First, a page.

taking the words of Jesus seriously

INTRODUCTORY NOTE: I was overwhelmed by the response that I received for my post last week on Red Letter Christians which called out John MacArthur and the speakers at his controversial “Strange Fire” Conference as being divisive and harmful to the body of Christ. Many folks reacted positively to my perspective and felt that my prediction that this conference marked the beginning of the end of an era of Conservative Evangelicalism was right on target. Many others, however, were very offended by my post, which admittedly was a little edgy, and accused me of misrepresenting John MacArthur and some of the other teachers I wrote about in the piece.

One thing that I have learned in my short time as a writer is that listening to the critique and criticism of others, though sometimes hurtful, is always helpful and refining to the one receiving it as much as they may hate hearing it. As Aristotle once said, “Criticism is something you can easily avoid by saying nothing, doing nothing, and being nothing.”

I have heard out my critics and after reflecting on the post a bit, I felt compelled to offer a follow-up response.


When I became a Christian at the age of twelve, it was through the faithful ministry of an independent, fundamentalist Baptist Church that was part of the IFCA (Independent Fundamental Churches of America), an organization that John MacArthur was once closely affiliated with. During my years as a fundamentalist, I learned a lot from the ministry of John MacArthur and his colleagues. No one can deny the positive impact that MacArthur and his ministry Grace to You have had on the body of Christ. No one can ignore the gifts that MacArthur has given to Christians worldwide through his books, radio ministry, and Study Bibles. John MacArthur is a deeply committed follower of Jesus Christ and a man of great conviction and boldness- something that is truly lacking in much of the Church today.

However, all of MacArthur’s gifts and the positive impact of his ministry do not give him a “free pass” when he, as a high-profile minister of the Gospel, steps very publicly out of line and begins to divide and destroy the bride of Christ instead of building her up. And that is exactly was Dr. MacArthur and many other big-name Evangelical preachers are doing these days.

The “Strange Fire” Conference was, by MacArthur’s own admission, an attempt to divide the Church. In his closing address, Pastor MacArthur made an appeal to his charismatic friends (like John Piper, C.J. Mahaney, D.A. Carson etc). According to Tim Challies, MacArthur said: “Truth is divisive by nature. Jesus came to bring a sword. Truth, by its very nature, is separated by error. It is more important to be divided by truth than united by error.” When accused of attacking Christians, his response, again according to Challies was: “…this is a movement made up largely of non-Christians that lacks accountability. No one polices this movement. Every faithfully reformed elder, pastor, scholar and teacher of the word should bear the responsibility of policing this movement. People accuse MacArthur of being fixated on this issue, yet in 45 years of ministry he has only held one 3-day conference on this matter. Rather he has devoted his time to preaching the New Testament verse by verse and exalting Christ.”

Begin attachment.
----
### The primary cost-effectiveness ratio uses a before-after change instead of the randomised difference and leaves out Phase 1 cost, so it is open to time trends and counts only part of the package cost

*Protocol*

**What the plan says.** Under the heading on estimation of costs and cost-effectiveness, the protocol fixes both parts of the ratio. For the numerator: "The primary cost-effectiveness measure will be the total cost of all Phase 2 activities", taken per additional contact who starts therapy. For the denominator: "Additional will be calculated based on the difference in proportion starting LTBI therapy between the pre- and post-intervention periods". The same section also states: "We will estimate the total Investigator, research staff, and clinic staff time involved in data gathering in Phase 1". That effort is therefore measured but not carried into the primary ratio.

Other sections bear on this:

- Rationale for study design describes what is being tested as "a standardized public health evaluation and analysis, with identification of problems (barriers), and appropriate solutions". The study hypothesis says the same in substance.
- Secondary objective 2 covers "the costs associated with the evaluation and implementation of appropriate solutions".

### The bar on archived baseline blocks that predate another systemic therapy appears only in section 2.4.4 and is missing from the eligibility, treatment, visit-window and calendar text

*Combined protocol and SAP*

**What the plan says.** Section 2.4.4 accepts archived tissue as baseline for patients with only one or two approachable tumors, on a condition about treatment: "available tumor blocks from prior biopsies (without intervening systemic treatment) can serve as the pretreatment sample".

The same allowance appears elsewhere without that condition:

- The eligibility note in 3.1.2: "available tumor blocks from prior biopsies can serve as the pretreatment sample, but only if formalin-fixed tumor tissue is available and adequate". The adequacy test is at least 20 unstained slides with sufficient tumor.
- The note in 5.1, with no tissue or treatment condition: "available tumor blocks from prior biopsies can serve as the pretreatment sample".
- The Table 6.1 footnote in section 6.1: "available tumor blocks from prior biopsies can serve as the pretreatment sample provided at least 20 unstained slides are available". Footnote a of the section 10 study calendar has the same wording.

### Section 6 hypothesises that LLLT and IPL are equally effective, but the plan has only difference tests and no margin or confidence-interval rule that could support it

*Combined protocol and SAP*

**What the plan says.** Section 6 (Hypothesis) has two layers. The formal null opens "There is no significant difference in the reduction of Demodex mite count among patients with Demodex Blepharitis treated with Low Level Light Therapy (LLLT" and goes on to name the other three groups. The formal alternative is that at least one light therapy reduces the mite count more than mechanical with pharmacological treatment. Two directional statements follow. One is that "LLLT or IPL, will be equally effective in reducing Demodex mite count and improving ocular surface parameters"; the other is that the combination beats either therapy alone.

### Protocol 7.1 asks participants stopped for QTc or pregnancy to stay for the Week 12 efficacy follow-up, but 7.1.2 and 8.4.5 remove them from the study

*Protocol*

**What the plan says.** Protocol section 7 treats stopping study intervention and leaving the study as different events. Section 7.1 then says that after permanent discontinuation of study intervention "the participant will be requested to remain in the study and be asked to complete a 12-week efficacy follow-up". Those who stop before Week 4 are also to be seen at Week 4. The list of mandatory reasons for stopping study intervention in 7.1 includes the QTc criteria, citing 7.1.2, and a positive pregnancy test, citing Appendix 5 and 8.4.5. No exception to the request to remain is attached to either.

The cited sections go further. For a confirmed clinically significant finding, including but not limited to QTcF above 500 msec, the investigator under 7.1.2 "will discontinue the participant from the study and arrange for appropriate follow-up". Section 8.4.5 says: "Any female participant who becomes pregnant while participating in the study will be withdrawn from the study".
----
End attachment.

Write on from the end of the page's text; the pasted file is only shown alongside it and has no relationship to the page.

Related: For the Christian Part of Me…I Am Sorry – by Joel McKerrow

Now, I believe that we all could agree that Truth is important. The New Testament offers countless sharp warnings to the Church against false teaching and I concur that often these warnings have been made light of by many in modern day Christianity. I also think that a majority of Christians would agree that some of the leaders in the “Pentecostal” movement like Kenneth Copeland, Jimmy Swaggart, Paula White, John Hagee and the like are certainly not faithful teachers of the Gospel. They seem to be the type of people the Apostle Paul was writing about in 1 Timothy 6:5, those “who think that godliness is a means to financial gain.” These sorts of leaders, who claim the name of Jesus Christ yet clearly deny him with their lives should be condemned and spoken against, even publicly, for the sake of the Church.

But these fringe-teachers are not the only types of people condemned in the Scriptures. In the very same section that talks about those using ministry to gain wealth, Paul also warns us against those who “have an unhealthy interest in controversies and quarrels about words that result in envy, strife, malicious talk, evil suspicions and constant friction between people of corrupt mind, who have been robbed of the truth.” Now I am not at all claiming that this verse sums up the totality of John MacArthur’s ministry, but I do think his most recent actions with this conference do seem to fit squarely in the realm that the Apostle Paul is speaking about here. The fruit of this conference is not the fruit of the Spirit- “love, joy, peace, patience, kindness, goodness, faithfulness, gentleness and self-control.” (Galatians 5:22-23) Nor is this conference accomplishing the very thing that Jesus prayed for the Church, “that they may be one.” (John 17:21)

Instead, it seems that the Strange Fire conference is bearing fruit that resembles what Paul calls “the works of the flesh” in the versus preceding the fruit of the Spirit: “Now the works of the flesh are evident: …enmity, strife, jealousy, fits of anger, rivalries, dissensions, divisions…I warn you, as I warned you before, that those who do such things will not inherit the kingdom of God.(Galatians 5: 19-21) and is resulting in a situation similar to that of the Corinthian Church in 1 Corinthians 3. Paul describes their situation by saying that the church was divided by tribes- some claimed to follow Paul, others Apollo’s, and others Christ. These divisions formed over different traditions and doctrinal nuances, as many commentators have noted, and the church split into small factions that were hostile towards one another.